Without a holistic strategy addressing Afghanistan, India and also the United States, Mr Sharif cannot even begin to solve the domestic terrorism problem
Two months into his third stint, Prime Minister Nawaz Sharif and his core team’s handling of the national security debate has been cavalier and sloppy at best, and downright dangerous at worst. The ostensibly well-oiled political machine that was supposed to have replaced the chaotic governance of the outgoing Pakistan People’s Party (PPP) has yet to issue a coherent statement on the domestic counterterrorism issue and the national security and foreign policies, which Mr Sharif and his associates have been promising after every major terrorist attack. About 60 terror incidents in as many days have not really instilled a sense of urgency. No sane person wants Mr Sharif’s government to fail on the anti-terrorism front or elsewhere for that matter.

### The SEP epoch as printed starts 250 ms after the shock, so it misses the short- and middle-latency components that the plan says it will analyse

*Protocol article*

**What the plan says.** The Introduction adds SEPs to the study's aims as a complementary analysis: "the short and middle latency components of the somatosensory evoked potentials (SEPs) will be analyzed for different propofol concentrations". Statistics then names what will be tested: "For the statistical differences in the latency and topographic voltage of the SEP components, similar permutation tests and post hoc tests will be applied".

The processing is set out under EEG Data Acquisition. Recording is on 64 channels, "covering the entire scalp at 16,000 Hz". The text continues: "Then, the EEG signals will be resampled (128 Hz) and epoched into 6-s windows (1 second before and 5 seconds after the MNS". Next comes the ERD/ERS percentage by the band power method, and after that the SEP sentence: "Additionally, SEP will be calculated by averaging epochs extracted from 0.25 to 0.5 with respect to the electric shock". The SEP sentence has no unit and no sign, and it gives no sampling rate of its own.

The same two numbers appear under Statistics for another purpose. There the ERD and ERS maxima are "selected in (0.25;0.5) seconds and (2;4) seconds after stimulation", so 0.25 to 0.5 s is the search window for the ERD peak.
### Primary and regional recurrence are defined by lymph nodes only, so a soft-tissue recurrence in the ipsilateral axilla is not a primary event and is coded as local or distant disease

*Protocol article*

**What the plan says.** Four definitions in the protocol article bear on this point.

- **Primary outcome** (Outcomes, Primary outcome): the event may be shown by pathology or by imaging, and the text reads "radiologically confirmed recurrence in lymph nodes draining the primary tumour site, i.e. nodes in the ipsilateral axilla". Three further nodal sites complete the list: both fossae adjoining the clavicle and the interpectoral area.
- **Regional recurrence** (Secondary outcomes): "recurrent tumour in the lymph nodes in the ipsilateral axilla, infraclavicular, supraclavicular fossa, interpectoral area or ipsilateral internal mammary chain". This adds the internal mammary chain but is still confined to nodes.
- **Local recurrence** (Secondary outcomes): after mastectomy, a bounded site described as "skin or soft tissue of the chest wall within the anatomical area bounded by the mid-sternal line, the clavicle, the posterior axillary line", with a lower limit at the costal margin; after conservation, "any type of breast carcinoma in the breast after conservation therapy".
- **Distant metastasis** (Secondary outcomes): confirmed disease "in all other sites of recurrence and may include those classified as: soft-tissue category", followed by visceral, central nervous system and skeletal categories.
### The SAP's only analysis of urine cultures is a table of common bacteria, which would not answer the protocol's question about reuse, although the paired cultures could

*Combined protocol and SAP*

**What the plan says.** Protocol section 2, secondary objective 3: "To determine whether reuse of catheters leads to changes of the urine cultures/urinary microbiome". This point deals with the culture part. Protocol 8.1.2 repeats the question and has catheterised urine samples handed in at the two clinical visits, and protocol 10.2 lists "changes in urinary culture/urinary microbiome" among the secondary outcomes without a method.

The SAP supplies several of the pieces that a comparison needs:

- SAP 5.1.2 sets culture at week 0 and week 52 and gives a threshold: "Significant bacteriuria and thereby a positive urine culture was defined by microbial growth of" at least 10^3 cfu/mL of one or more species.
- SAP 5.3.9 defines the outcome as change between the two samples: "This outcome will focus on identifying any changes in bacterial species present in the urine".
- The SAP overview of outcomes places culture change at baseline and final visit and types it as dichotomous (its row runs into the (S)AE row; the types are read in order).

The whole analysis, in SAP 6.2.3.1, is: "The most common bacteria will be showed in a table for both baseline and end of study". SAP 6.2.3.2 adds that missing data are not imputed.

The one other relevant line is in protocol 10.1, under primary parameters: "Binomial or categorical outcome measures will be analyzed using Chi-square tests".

We had noted here at the start of Mr Sharif’s term that “his cautious approach early in his stint is understandable but if Mr Sharif does not delineate his idea of the national interest, chances are that the usual suspects who have had a chokehold on formulating such definitions will do it for him. It might not be too long before the Pakistan Muslim League-Nawaz (PML-N) finds in its lap issues like the Kerry-Lugar-Berman Act, which were used to set the national security narrative against the PPP.” Also, within days of President Asif Zardari’s October 2008 interview with The Wall Street Journal to start with a clean slate in India, the Mumbai massacre was unleashed. With the volatility along the Pakistan-India Line of Control in Kashmir, Mr Sharif already has a mini-Mumbai situation on his hands, if not something worse. His previous generic remark that ‘Pakistan and India should be friends’ is not enough. The usual suspects may be defining the national interest for Mr Sharif and perhaps the domestic redlines that they don’t want him to cross.